Am Fam Physician. 2002 Mar 15;65(6):1033-1035.
Children living in the United States are less active and more obese than ever before.1 They are, therefore, at increased risk for negative health outcomes such as diabetes, hypertension, and cardiovascular disease, which are associated with sedentary lifestyles. Multiple social, cultural, and environmental factors have converged to promote sedentary behaviors in children. To date, targeted national public health efforts2 have done little to slow rising rates of obesity or promote increased physical activity in children. Currently, 40 percent of U.S. children five to eight years of age have at least one risk factor for heart disease3; one in eight is considered obese. While the health effects of this rise in obesity will not be known for years,4 the time to act is now because risk factors track from childhood to adolescence5 and adulthood.6 To overcome this pandemic of sedentary behavior and resultant obesity, multiple factors must be addressed to ensure that children obtain sufficient levels of physical activity.
Currently, the most popular activities among children are watching television and playing video games.7 Children watch an average of 25 to 27 hours of television a week.8 In contrast, children spend only 14 minutes a day engaged in physical activity.9 While schools have historically provided opportunities for physical activity, cutbacks in space and funding have drastically reduced the number of children who participate in daily physical education classes. Additionally, during physical education classes and recess, children actually spend very little time engaged in physical activity.10 Other important environmental barriers include lack of access to play space and concerns about physical safety. To overcome these issues it is important for adults to take the following measures:
Moderate the amount of time children spend in front of television, computers, and video terminals.11
Encourage spontaneous physical activity during recess and physical education classes.
Provide safe opportunities for children to play.
The role that childrens' families play in fostering longitudinal patterns of activity for children is somewhat ambiguous. For instance, a parent's level of physical activity does not directly correlate with a child's level of activity.12 Parents who are active do not necessarily raise children who are active. Many parents also incorrectly assume that because their children are involved in organized sports that they are physically fit.13 Finally, children who are forced to exercise are much less likely to be regularly active in adulthood.14 For children especially, exercise should be modeled as playful and fun rather than competitive and punitive.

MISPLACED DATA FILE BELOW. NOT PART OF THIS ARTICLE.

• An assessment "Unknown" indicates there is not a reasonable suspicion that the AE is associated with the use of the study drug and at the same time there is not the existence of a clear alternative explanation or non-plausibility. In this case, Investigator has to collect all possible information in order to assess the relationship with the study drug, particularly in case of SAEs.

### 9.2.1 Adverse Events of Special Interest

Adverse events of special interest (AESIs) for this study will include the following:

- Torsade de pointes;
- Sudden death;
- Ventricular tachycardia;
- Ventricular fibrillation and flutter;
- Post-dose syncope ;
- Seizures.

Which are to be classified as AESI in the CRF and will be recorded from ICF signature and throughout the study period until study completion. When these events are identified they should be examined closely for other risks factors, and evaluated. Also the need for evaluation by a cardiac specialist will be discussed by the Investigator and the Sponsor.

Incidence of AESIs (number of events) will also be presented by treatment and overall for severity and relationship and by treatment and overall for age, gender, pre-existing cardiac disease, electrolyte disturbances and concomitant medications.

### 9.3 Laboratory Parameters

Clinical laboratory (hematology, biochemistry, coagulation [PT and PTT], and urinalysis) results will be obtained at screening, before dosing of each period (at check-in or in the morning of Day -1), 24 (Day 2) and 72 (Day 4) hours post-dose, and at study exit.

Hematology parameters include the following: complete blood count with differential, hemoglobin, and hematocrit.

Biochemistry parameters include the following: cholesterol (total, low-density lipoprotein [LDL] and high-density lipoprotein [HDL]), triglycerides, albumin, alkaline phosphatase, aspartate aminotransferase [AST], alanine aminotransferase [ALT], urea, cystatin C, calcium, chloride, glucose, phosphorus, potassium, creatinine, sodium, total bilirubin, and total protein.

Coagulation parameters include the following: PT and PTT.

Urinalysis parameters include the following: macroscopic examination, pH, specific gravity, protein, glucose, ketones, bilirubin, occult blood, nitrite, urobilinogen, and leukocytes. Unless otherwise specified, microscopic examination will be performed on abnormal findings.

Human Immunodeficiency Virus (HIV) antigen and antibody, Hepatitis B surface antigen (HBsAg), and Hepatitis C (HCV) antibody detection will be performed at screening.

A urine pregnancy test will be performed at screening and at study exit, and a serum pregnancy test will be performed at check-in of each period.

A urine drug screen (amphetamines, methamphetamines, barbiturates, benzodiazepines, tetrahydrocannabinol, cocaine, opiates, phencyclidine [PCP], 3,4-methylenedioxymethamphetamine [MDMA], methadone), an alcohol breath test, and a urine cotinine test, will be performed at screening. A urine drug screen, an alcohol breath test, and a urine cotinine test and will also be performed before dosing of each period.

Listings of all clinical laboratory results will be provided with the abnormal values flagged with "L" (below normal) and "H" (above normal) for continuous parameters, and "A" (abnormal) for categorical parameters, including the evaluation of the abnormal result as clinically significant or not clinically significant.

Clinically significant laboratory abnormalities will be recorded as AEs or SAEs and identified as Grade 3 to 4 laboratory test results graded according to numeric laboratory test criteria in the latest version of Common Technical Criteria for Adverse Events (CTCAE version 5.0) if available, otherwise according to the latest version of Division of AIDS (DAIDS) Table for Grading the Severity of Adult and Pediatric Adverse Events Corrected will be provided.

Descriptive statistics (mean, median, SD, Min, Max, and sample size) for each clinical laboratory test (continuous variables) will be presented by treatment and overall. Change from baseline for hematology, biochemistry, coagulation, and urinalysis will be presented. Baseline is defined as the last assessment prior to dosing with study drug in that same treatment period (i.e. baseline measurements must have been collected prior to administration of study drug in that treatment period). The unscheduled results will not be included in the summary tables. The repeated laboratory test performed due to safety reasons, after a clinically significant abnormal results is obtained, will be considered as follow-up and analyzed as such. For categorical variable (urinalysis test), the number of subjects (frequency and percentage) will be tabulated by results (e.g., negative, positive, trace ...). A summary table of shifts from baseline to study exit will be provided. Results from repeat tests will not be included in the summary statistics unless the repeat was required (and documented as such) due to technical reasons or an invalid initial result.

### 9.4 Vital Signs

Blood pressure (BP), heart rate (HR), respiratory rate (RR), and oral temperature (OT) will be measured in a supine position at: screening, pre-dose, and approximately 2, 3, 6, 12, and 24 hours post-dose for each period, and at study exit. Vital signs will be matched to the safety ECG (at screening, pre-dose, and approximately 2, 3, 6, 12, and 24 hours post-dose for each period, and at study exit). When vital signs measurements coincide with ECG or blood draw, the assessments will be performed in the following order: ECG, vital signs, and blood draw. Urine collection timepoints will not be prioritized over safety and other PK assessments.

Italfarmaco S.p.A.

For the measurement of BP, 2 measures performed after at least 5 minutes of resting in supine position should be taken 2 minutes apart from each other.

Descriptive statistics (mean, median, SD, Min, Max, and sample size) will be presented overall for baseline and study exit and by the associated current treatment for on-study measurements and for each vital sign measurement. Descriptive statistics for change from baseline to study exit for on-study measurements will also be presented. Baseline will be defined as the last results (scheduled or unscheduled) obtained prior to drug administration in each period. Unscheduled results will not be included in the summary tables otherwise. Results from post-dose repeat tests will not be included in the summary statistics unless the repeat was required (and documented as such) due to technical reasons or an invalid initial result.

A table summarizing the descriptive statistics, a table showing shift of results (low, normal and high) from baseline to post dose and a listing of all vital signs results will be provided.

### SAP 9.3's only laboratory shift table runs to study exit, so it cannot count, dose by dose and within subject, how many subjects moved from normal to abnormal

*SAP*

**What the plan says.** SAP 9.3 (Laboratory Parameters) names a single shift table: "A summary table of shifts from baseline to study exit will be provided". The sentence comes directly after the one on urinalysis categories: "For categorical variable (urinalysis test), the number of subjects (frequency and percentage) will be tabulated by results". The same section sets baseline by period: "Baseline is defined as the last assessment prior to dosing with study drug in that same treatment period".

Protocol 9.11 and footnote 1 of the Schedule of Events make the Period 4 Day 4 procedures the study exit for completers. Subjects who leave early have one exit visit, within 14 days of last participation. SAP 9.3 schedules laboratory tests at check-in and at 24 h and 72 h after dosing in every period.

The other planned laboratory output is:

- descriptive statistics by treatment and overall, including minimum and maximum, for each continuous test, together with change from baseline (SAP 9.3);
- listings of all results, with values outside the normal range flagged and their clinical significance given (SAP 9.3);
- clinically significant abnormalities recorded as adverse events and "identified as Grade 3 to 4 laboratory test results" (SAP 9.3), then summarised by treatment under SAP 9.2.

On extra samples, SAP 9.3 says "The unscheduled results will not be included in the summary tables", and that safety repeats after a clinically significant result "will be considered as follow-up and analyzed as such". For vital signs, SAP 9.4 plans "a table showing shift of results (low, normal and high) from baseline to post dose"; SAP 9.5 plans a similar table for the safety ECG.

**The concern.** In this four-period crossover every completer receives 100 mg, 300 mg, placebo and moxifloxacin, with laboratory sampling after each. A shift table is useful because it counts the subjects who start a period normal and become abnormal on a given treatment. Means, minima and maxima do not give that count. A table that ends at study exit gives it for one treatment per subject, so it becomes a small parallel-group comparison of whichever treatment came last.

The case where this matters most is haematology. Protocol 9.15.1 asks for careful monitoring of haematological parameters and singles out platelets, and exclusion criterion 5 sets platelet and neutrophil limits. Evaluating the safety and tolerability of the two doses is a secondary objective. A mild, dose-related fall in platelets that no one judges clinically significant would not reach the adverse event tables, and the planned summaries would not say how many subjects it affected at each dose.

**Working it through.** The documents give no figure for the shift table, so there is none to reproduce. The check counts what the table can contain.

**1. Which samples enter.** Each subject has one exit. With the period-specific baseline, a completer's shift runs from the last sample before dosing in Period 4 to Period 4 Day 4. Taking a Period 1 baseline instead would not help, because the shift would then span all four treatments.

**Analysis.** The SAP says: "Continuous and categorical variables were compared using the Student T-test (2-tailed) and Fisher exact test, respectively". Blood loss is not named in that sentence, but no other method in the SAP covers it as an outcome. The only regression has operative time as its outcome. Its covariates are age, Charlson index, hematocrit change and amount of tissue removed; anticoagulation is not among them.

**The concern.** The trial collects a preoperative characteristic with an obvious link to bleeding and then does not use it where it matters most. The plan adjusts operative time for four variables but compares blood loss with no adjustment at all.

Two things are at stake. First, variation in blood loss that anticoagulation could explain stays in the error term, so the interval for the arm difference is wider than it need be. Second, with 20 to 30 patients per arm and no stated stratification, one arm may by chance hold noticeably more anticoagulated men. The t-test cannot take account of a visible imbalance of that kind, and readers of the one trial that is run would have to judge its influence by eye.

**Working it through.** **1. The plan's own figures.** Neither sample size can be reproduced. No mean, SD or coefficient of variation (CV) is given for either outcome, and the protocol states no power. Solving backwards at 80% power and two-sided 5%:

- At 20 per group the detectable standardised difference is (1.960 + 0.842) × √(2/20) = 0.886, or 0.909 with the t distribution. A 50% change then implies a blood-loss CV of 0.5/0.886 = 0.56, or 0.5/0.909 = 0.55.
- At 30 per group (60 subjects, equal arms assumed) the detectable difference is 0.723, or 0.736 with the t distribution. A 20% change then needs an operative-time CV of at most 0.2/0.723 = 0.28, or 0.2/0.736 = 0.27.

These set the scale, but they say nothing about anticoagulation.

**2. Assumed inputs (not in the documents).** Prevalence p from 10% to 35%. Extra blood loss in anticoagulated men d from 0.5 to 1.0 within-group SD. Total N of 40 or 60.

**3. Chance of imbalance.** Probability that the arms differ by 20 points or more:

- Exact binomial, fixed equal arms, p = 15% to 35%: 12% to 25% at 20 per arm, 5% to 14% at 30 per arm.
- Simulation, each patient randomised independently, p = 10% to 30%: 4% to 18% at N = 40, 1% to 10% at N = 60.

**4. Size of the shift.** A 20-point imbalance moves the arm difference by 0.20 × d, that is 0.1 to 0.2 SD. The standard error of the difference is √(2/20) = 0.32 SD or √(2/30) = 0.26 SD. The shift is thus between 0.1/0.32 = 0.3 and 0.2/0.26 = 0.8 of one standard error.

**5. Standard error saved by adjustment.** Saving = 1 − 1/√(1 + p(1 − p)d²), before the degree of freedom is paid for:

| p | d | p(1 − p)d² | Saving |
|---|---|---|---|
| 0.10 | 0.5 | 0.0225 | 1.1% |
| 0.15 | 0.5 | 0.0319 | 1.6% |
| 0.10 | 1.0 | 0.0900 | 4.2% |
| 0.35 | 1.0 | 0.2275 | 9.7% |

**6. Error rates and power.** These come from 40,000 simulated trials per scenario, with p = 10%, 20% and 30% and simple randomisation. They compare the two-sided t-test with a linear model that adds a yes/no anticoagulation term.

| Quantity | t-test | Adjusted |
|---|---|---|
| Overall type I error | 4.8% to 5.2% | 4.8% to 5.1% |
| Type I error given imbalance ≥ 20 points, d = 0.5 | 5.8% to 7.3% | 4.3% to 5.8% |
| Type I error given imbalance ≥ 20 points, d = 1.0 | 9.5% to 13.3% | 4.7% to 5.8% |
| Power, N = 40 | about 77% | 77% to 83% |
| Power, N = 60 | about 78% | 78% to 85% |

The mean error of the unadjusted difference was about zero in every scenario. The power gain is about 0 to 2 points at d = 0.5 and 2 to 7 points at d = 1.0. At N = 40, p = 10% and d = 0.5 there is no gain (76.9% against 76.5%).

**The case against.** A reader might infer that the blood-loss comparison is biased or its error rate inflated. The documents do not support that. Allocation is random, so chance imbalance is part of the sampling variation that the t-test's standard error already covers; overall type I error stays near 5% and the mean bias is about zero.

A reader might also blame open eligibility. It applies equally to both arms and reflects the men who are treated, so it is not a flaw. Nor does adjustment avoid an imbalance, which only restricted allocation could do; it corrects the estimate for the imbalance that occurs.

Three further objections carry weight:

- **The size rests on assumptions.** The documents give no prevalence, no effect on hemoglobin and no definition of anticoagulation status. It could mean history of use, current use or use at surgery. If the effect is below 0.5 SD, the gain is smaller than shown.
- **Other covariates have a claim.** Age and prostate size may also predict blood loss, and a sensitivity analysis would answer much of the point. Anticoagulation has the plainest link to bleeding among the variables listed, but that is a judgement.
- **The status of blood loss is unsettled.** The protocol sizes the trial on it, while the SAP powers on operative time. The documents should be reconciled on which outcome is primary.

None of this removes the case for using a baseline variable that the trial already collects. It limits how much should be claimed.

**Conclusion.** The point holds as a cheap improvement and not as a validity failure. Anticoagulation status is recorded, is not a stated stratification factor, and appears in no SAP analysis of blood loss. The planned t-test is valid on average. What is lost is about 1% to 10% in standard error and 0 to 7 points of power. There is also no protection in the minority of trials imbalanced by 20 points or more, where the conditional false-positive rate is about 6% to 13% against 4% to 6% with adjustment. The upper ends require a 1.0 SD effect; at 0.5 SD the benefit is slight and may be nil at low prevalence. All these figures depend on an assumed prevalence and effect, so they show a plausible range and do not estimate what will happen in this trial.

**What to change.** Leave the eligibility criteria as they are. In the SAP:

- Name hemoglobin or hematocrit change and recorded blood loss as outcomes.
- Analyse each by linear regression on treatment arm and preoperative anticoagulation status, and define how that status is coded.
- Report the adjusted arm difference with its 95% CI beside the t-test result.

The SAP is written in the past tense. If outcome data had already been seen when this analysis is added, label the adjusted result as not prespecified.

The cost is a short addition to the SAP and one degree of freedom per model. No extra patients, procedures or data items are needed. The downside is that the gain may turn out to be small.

Important cultural differences in physical activity also exist. Black and Hispanic children are more sedentary than white children,15 and they are more likely to be overweight or obese.16 Additionally, persons belonging to certain ethnic groups may not view a dedicated exercise program as a worthwhile use of time.17
Exercise need not be synonymous with “workout.” Cumulative small periods of physical activity throughout the day can easily provide children with the recommended 20 to 30 minutes of activity.18 To help promote regular physical activity, it is important to encourage parents and families to support children in the following ways:
Foster a child's self-efficacy (the sense that they are “good” at a particular activity).19
Support regular physical activity at home, at school, and within the community.
Promote activities that the child enjoys.
Promote physical activity within a cultural context that is appropriate for each child.
Ultimately, the benefits of regular physical activity are well established and irrefutable. Unfortunately, in the setting of primary prevention, health care professionals do a very poor job of counseling children and parents about the benefits of exercise.20 Promoting physical activity must be a routine part of well-child care.
To reverse the trend of increasing obesity and sedentary behaviors in children, they must be provided with regular opportunities for physical activity; physical activity must be supported in a way that is sensitive to their culture, environment, and family; children and their families must be routinely advised about the benefits of regular physical activity. As medicine shifts to an evidence-based approach that focuses on health-related outcomes, the time has come to challenge traditional modes of physical education and physical fitness as largely ineffective, and focus on new ways to promote and sustain healthy behaviors in children. A body at rest tends to stay at rest until acted on by an external force. Let's be that external force.
Mark Stephens, LCDR, MC, USN, is an assistant professor of family medicine with the Uniformed Services University of the Health Sciences at Bethesda, Maryland.
Address correspondence to Mark Stephens, LCDR, MC, USN, Uniformed Services University of the Health Sciences, 4301 Jones Bridge Rd., Bethesda, MD 20814-4799.
The opinions and assertions contained herein are the views of the author and are not to be construed as official or reflecting the views of the Navy Medical Department or the U.S. Navy service at large.
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